When news broke that Newcastle had accepted a £35m+ offer from Liverpool for striker Andy Carroll I was intrigued. I said to a friend at the time it was win-win for the club, they either became £35 million richer or kept Andy Carroll.
The deal was finalized close to 11pm GMT and Carroll became the most expensive British player in history. The majority of the media chose to focus on what the future held for Liverpool having just spent over £50m on strikers and let Fernando Torres depart but what about Newcastle? By far the club’s most exciting prospect since the day’s of Paul Gascoigne and he is sold before even completing a season in the top flight.
The manager Alan Pardew has since confirmed the full £35 million will be re-invested in player acquisitions, however he was less keen to mention that the money would cover both transfer fees and wages. The club will need to fill the void left by Carroll. His goals were important but his aerial prowess cannot be found in any of the current roster of forwards. It’s likely Dane Peter Lovenkrands and Nile Ranger will leave in the summer, the latter only on loan however.
So, who can fill Andy Carroll’s boots now that he’s gone?
Fans of Newcastle need not panic just yet. With the signings of Hatem Ben Arfa and to a much larger extent Cheike Tiote it would seem the club have a fantastic scouting network. It is with little doubt that period between now and July will be spent evaluating and identifying targets for the summer window.
The astronomical fee should also allow the club to improve the other weak areas of the squad. A backup for Spaniard Jose Enrique is a must. Youngsters Tamas Kadar and Shane Ferguson while having potential are not nearly ready for the demands of regular Premier League action. Depth on the wings while appearing not a necessity would benefit the squad. This issue has only been enhanced with the loan departure of Wayne Routledge to QPR, a surprising move when you consider how thin the squad already was.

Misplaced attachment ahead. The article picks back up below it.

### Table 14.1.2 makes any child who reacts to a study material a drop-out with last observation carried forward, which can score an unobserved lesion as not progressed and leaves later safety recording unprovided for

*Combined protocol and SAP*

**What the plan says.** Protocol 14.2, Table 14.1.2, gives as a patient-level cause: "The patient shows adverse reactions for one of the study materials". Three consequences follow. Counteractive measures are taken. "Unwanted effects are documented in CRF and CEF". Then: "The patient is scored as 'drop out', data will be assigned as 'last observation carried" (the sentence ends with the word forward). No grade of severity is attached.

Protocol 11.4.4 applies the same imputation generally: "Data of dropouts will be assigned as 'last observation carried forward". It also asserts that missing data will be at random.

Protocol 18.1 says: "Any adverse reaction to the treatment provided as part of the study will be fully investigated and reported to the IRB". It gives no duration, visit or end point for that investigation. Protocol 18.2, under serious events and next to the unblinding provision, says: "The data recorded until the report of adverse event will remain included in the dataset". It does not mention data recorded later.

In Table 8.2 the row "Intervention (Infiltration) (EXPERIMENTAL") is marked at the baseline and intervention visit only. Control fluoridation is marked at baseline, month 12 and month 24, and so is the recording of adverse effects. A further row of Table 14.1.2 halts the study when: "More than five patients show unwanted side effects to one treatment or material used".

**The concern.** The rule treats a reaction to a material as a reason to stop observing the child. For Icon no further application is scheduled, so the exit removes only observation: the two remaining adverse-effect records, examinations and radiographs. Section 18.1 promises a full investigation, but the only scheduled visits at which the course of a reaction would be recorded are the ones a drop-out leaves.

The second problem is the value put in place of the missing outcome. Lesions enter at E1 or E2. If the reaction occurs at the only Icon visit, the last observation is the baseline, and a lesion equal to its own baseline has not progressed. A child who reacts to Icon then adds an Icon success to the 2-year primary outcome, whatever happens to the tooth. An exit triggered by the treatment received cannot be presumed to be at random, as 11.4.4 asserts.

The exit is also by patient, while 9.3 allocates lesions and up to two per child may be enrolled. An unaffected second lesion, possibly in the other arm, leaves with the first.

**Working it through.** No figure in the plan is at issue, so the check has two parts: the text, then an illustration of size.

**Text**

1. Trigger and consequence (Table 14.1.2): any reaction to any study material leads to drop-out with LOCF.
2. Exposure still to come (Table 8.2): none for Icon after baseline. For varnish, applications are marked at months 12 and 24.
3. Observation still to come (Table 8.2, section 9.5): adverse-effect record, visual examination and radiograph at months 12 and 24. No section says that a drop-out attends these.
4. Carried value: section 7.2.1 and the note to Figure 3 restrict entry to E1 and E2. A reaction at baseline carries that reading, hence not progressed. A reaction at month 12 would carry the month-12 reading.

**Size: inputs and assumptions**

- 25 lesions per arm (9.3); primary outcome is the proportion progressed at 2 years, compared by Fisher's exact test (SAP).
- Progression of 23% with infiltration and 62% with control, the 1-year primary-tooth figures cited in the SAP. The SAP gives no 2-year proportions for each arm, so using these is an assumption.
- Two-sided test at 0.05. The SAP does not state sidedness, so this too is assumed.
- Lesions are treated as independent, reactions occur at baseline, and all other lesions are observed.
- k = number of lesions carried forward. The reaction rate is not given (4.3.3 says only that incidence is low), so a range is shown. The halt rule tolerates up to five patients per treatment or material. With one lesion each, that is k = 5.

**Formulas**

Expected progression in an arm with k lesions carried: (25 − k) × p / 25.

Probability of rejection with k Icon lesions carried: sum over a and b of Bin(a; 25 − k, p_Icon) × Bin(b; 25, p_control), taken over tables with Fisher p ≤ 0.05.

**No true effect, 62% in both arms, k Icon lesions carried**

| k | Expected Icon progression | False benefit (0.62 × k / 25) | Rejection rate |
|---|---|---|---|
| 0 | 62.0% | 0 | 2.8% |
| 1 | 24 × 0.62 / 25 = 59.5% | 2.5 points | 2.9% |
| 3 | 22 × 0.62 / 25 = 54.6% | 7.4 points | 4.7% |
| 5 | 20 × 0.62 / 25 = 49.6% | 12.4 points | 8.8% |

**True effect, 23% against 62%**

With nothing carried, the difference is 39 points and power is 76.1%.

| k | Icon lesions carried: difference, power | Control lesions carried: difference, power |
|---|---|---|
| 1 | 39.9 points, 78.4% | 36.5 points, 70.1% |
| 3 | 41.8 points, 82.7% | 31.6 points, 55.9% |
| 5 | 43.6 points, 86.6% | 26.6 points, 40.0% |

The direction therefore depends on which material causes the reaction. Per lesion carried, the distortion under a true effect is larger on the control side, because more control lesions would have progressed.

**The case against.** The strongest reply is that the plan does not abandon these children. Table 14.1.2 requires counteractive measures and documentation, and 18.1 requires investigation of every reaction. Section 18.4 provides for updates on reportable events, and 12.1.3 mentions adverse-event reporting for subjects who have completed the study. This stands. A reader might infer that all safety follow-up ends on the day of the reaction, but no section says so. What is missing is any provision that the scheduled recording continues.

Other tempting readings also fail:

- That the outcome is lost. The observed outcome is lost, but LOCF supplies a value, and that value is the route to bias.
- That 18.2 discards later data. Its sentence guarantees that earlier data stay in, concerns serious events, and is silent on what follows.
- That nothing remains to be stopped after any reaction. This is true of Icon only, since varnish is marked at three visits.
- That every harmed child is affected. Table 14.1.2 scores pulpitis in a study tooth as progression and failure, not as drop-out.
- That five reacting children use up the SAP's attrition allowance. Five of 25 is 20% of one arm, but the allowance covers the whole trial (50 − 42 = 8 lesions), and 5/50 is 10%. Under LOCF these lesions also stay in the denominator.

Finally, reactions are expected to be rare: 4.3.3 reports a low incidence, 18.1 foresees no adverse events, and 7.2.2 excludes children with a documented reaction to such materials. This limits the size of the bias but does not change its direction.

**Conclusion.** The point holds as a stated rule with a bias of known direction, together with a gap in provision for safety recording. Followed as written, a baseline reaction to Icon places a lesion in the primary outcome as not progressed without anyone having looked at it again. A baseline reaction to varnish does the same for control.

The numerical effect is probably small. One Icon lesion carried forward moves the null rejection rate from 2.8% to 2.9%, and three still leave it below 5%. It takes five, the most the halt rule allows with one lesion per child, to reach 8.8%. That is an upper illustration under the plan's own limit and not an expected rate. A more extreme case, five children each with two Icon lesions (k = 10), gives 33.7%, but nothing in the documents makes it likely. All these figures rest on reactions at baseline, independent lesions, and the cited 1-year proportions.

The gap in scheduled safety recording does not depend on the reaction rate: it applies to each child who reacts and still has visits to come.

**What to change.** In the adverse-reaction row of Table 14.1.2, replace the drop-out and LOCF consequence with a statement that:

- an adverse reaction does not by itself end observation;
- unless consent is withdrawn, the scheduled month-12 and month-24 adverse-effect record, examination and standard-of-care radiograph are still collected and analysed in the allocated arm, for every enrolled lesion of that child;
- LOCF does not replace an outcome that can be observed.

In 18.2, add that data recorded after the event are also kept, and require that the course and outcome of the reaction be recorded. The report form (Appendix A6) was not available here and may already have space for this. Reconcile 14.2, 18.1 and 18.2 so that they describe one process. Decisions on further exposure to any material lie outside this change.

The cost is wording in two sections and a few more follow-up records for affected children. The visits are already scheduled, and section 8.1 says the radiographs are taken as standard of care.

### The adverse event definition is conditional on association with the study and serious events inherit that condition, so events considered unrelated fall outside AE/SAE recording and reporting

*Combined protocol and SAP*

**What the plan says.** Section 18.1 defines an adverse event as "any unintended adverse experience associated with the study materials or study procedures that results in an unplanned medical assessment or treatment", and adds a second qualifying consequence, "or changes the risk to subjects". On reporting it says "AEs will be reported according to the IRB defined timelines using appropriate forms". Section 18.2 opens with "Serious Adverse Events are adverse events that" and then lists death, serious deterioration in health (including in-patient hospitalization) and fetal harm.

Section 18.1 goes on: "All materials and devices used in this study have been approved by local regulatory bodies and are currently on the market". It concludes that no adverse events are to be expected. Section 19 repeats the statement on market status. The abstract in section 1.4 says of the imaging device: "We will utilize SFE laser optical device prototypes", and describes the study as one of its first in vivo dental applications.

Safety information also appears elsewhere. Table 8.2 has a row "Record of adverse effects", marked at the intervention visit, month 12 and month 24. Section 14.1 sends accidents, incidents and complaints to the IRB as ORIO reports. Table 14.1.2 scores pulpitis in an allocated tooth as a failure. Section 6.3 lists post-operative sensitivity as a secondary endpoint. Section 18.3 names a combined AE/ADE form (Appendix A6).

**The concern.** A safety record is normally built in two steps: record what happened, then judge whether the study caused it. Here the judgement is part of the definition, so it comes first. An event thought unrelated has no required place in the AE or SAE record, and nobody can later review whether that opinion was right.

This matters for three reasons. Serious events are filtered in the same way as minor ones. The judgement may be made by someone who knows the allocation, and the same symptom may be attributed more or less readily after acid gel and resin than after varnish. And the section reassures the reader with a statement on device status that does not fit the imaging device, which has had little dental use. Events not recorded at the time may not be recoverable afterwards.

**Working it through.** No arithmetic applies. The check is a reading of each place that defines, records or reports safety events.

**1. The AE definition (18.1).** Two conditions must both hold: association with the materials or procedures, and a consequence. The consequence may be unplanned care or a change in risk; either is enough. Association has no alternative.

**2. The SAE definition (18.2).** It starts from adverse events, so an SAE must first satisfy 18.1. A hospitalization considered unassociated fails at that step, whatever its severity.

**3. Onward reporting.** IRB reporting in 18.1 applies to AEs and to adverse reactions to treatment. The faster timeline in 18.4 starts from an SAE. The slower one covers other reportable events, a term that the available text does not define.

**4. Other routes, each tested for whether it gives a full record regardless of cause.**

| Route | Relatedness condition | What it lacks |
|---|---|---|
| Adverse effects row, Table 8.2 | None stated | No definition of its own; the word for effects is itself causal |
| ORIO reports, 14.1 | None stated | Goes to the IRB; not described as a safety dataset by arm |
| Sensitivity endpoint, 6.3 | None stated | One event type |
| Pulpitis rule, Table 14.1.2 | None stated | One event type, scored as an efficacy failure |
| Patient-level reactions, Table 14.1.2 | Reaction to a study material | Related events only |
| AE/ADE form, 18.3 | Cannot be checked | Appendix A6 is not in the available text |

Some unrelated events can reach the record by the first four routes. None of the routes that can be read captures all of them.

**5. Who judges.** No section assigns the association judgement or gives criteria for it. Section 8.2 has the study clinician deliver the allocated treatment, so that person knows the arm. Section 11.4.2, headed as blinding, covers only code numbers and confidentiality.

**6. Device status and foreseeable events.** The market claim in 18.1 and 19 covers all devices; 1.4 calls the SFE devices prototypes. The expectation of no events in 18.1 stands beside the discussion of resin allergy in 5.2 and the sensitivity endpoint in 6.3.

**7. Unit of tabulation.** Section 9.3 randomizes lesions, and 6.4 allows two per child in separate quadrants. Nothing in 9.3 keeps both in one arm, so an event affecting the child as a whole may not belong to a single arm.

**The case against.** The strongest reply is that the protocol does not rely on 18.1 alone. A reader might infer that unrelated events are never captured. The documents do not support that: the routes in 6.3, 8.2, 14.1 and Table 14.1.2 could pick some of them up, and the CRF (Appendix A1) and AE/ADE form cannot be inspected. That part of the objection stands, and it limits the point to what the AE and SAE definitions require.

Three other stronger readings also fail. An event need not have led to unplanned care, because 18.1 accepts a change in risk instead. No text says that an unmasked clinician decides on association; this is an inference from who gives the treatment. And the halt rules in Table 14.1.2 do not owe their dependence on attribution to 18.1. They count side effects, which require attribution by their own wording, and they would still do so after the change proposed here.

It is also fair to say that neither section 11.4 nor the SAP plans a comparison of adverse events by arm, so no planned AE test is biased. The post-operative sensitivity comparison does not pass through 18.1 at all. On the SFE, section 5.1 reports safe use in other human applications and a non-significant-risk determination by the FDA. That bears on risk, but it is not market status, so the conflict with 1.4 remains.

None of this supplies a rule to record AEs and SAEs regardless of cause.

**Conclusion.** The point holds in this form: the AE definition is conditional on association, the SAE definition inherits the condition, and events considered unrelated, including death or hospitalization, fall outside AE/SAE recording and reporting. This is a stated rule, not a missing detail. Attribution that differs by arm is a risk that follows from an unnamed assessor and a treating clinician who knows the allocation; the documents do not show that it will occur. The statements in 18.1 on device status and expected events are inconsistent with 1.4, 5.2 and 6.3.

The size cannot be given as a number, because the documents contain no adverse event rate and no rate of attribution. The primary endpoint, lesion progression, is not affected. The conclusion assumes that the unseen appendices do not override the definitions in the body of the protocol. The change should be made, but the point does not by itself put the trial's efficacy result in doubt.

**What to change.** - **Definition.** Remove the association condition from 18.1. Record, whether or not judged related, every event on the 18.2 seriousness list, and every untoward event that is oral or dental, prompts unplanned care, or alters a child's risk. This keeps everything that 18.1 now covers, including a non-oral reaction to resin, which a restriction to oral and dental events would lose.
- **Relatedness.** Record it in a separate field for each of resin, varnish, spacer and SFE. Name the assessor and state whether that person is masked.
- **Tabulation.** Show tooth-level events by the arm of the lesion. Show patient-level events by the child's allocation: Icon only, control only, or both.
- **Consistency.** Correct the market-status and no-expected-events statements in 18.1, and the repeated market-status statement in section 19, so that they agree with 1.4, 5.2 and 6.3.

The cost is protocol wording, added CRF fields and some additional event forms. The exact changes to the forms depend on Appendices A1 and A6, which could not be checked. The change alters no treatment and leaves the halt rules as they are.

The club did try and strengthen in the hours before the window closed. Bids for Wigan’s Charles N’zogbia were quickly turned down amid claims from Pardew that the club were quoted ‘extortionate’ fees. That of course is to be expected. If you have just come into £35 million pounds, clubs are going to try and squeeze a higher price… even more so if it’s hours before the transfer deadline.
However the one potential positive to come from January on Tyneside was the arrival of Stephen Ireland on loan from Aston Villa. The 24-year-old is the quintessential Mike Ashley signing, minimal risk. Young, cheap, and with potential for growth if the Irish midfielder can recapture the form of his time at Manchester City he may prove to be more shrewd business from those in charge at St James Park.
Away from the business side of the deal the sale will serve as a blow to the fans. It’s bad enough to lose your top striker but it’s made worse when he’s one of your own. Ignoring the blame game both sides are attempting to play, Carroll didn’t have to sign the contract with Liverpool. For him to agree to the move and speak of his joy at it will no doubt be a bitter pill to swallow for the fans who adored him so much and stuck by him during his off field issues. Yet in the long term if the club successfully reinvests the money the way Arsenal did with the sale of Nicolas Anelka then this may just prove to be the deal that elevates Newcastle back to the status of a top half side.
Who do you think will score goals for Newcastle now that Andy Carroll has left?